Originally posted by Agnus What isj all this talk about "if you didn't break the skin"A needle stick is a needle stick. If you were stuck the skin was broke period. You don't have to see a hole for there to be one. Gee! Such rationalizing! From nurses yet!! [/quoteI agree!!! One of the techs in the ER where I work got stuck with a needle when trying to put it in a full needle box. He said he was ok and didn't want to do anything. The pt was a former nurse in her 50's that was there for altered mental status.I told him he had to be seen and go through the protocol for a needle stick. I also had the lab run tests on the pt., since the blood was already drawn we didn't have to get permission.Well this lady came back HIV+. Our tech(who we love dearly) is now taking the protocol meds(which are making him sick)and waiting on pins and needles for his test results to come back.Please never play around with needle sticks. Your life may depend on it.P.S. Please pray for our tech, he needs all the help he can get!!!!
A needle stick is a needle stick. If you were stuck the skin was broke period. You don't have to see a hole for there to be one. Gee! Such rationalizing! From nurses yet!! [/quote
I agree!!! One of the techs in the ER where I work got stuck with a needle when trying to put it in a full needle box. He said he was ok and didn't want to do anything. The pt was a former nurse in her 50's that was there for altered mental status.
I told him he had to be seen and go through the protocol for a needle stick. I also had the lab run tests on the pt., since the blood was already drawn we didn't have to get permission.
Well this lady came back HIV+.
Our tech(who we love dearly) is now taking the protocol meds(which are making him sick)and waiting on pins and needles for his test results to come back.
Please never play around with needle sticks. Your life may depend on it.
P.S. Please pray for our tech, he needs all the help he can get!!!!
moonshadeau, ADN, BSN, MSN, RN, APN, NP, CNS
Even a "near stick" is reportable at our hosptial. This is to prevent those from from happening again. We had one person who got stuck because a nurse left a shaving razor blade in the patient room without discarding it and the housekeeper stuck it back in our nurse server, the aide reached it not thinking that anything like that would be in there and got stuck. Because she was stuck we knew that this was a problem and were more cautious about sticking our hands somewhere. Another nurse got stuck by trying to open Lipid bottle with a pair of used dressing scissors and got stuck. If she hadn't reported it, we may not have known the patient was Hep C positive. Bad for the patient and the nurse who should have known better. Report, Report, Report. It is a pain in the butt, but you can save yourself heartache later.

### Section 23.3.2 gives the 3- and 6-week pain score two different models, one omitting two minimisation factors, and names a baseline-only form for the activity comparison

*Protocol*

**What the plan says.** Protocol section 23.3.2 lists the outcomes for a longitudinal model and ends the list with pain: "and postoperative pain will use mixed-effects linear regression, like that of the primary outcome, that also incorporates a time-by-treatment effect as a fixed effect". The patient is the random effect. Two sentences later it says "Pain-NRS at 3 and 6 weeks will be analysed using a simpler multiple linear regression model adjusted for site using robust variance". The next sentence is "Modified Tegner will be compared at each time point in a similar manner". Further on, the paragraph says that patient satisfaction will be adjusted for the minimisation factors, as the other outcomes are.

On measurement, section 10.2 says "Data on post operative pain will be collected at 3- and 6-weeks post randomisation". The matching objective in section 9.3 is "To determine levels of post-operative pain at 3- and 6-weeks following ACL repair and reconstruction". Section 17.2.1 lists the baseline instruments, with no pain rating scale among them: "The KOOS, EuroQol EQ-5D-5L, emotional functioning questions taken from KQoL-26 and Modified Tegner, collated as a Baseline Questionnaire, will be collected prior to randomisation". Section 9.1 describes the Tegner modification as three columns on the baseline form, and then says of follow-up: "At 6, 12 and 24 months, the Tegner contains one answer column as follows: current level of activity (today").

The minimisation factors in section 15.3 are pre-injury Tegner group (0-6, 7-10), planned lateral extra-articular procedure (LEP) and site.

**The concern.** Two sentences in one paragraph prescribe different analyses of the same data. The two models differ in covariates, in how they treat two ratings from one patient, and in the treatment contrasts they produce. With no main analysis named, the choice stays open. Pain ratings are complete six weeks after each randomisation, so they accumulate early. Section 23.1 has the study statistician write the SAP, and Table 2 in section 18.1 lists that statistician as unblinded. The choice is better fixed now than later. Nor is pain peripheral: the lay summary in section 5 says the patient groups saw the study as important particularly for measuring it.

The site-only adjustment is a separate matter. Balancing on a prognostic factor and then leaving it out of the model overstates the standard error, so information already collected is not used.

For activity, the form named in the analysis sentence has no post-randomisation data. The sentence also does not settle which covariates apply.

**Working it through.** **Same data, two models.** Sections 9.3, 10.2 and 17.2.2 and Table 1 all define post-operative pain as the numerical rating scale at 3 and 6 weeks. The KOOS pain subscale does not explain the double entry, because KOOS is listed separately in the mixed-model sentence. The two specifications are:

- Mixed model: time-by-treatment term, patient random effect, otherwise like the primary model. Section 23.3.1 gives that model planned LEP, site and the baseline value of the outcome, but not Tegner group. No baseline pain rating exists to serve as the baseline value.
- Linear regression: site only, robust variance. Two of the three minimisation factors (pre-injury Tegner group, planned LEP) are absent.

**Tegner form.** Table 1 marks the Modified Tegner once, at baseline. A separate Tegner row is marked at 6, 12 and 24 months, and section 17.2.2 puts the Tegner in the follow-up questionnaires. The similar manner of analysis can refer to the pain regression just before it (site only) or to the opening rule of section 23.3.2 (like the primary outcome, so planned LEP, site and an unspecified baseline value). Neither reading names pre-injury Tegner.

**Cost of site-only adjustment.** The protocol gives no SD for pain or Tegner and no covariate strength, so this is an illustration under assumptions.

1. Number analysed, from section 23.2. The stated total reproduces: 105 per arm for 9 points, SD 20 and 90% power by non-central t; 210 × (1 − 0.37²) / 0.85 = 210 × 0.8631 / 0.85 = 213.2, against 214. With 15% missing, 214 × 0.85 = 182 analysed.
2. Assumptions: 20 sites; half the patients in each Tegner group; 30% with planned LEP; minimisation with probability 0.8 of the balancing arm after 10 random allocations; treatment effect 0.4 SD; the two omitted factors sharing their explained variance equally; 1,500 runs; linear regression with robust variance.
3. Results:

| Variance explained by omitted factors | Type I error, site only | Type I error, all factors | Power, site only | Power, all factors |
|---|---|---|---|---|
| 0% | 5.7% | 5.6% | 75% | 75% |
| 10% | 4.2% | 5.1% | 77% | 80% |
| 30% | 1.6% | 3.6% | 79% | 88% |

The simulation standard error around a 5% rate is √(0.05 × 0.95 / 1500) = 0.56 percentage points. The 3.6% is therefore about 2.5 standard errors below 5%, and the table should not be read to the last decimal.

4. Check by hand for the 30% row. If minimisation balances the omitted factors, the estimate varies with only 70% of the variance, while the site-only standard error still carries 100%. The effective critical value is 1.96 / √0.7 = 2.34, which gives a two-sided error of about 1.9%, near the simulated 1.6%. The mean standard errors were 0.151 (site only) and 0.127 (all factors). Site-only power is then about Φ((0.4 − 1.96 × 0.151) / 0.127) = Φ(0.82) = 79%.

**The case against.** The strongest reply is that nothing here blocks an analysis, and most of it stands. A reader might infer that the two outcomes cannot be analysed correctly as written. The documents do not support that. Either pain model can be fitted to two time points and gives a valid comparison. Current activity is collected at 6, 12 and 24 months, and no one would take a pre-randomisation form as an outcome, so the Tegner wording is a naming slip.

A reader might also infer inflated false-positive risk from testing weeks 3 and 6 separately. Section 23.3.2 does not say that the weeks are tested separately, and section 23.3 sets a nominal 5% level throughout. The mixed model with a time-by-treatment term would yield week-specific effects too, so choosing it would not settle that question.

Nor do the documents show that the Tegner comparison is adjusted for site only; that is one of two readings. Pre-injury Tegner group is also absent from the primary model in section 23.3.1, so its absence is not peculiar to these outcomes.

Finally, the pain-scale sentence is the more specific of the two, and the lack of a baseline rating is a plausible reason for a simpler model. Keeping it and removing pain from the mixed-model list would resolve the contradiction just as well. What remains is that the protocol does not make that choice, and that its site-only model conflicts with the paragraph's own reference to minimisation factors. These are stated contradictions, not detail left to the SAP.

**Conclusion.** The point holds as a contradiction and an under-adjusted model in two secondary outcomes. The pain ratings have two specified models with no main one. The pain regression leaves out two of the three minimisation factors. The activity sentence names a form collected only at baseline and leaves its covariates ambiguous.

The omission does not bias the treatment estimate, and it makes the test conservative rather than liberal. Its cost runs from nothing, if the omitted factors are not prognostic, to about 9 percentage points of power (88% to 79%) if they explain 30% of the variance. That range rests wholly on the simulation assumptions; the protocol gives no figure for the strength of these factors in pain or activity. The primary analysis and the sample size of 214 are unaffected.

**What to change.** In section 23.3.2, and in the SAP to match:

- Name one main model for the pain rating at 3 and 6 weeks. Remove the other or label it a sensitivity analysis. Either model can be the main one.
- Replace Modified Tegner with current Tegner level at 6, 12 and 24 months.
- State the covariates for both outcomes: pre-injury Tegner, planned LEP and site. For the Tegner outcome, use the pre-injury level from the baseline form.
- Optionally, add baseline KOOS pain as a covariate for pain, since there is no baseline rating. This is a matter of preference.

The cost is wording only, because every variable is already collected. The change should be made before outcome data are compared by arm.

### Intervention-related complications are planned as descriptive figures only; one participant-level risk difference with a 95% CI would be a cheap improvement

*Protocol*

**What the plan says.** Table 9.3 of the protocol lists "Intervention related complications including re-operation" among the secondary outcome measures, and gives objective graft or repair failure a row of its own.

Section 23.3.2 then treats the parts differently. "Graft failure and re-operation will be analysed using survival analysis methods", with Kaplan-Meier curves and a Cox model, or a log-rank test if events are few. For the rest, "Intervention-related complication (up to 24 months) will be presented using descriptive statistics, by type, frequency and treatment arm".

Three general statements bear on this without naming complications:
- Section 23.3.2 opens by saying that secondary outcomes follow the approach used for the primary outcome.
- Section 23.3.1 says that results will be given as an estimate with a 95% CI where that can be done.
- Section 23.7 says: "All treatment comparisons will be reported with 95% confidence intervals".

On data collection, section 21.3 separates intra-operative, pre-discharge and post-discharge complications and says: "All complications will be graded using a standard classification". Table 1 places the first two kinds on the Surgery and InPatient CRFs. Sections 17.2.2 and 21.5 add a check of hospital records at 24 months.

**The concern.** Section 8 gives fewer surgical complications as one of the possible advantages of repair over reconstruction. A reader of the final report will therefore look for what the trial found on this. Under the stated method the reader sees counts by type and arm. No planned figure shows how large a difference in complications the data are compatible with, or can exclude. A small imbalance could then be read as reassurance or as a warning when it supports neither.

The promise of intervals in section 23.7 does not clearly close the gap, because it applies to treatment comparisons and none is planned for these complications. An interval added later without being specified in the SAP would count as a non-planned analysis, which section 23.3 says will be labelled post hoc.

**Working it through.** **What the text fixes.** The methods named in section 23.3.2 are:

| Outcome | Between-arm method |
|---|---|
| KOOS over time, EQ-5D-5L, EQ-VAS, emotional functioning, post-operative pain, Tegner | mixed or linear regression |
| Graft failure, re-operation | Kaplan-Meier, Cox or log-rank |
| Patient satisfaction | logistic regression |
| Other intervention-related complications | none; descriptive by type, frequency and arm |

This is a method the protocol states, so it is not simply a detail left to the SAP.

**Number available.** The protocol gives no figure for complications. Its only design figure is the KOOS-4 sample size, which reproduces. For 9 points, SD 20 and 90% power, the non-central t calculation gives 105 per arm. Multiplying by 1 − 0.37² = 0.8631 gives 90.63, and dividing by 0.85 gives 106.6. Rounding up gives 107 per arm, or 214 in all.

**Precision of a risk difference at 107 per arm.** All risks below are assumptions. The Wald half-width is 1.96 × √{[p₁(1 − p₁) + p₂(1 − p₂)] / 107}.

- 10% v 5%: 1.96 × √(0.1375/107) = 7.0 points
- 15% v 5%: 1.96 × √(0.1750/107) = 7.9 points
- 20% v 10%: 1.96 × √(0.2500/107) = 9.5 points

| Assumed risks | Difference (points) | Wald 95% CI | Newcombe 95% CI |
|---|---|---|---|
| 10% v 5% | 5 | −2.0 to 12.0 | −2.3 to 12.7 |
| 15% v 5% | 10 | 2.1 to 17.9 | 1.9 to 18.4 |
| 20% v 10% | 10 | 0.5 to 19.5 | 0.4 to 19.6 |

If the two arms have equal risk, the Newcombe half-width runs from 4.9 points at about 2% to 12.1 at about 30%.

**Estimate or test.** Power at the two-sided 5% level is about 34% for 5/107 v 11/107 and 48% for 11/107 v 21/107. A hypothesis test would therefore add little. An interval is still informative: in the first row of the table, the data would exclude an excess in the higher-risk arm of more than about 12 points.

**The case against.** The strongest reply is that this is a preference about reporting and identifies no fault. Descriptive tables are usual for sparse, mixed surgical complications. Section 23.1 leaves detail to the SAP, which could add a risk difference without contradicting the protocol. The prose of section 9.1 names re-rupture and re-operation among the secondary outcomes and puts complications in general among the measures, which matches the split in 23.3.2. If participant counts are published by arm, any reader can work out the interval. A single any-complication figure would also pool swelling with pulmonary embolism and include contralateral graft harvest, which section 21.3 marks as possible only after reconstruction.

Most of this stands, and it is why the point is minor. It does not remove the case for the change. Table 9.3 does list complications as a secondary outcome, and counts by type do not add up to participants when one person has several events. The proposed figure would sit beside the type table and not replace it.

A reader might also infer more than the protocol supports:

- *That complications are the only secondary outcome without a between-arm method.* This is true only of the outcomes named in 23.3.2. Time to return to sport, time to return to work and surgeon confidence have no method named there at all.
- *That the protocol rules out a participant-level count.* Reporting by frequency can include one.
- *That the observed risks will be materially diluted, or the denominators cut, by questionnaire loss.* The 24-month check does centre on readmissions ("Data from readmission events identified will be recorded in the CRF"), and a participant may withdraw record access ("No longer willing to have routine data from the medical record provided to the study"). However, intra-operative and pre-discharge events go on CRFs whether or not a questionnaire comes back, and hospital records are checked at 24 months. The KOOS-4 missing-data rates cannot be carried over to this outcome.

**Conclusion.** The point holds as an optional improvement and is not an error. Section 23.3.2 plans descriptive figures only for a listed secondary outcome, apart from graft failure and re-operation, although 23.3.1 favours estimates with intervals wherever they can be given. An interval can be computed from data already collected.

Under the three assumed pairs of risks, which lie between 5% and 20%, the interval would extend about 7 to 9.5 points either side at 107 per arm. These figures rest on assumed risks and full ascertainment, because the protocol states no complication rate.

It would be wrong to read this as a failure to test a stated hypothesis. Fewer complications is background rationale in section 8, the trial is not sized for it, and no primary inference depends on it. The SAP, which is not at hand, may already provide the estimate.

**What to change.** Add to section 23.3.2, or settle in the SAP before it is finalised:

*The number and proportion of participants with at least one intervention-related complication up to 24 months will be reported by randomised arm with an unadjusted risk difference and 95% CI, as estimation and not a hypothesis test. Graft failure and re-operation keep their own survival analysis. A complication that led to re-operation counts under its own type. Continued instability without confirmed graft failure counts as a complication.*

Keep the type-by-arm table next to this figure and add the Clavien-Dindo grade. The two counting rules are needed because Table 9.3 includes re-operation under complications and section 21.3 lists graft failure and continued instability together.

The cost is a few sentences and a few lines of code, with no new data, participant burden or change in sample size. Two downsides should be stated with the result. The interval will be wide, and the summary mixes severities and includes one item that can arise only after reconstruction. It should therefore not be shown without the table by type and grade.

NurseDennie, BSN, RN
I'll add my 2 Cents - looks like it happened today? Go back and report it!
NicuGal, MSN, RN
I agree...you need to fill out that report, you may think it is a PIA, but 5 years from now if something comes from it you will be SOL.
And thanks for all your responses....just an update. I went to OCC Health today and they asked me if the patient was still in the hospital. She was discharged yesterday evening, that's when the incident happened. They wanted to know why it wasn't reported earlier and I told them the situation about my charge nurse telling me it was up to me and they said if Risk Management knew about it, she'd be fired.....So they drew four vials of blood on me. The patient has to be called and requested to come back to have her blood drawn. If she agrees, they only have to follow up with me for six mos. If she doesn't, a year. I was also put on Keflex for ten days just in case the woman has an infection. Has this happened to anyone and the patient was already gone??
All I can say when in doubt cover thy self. Even if it was a near poke get tested anyway. Your health is no joke. As for that charge nurse she should be reprimanded for that. Never take chances on someone else's word. I stuck myself with sterile needles thank goodness not being contaminated with a person's blood. It happens to the best of the best.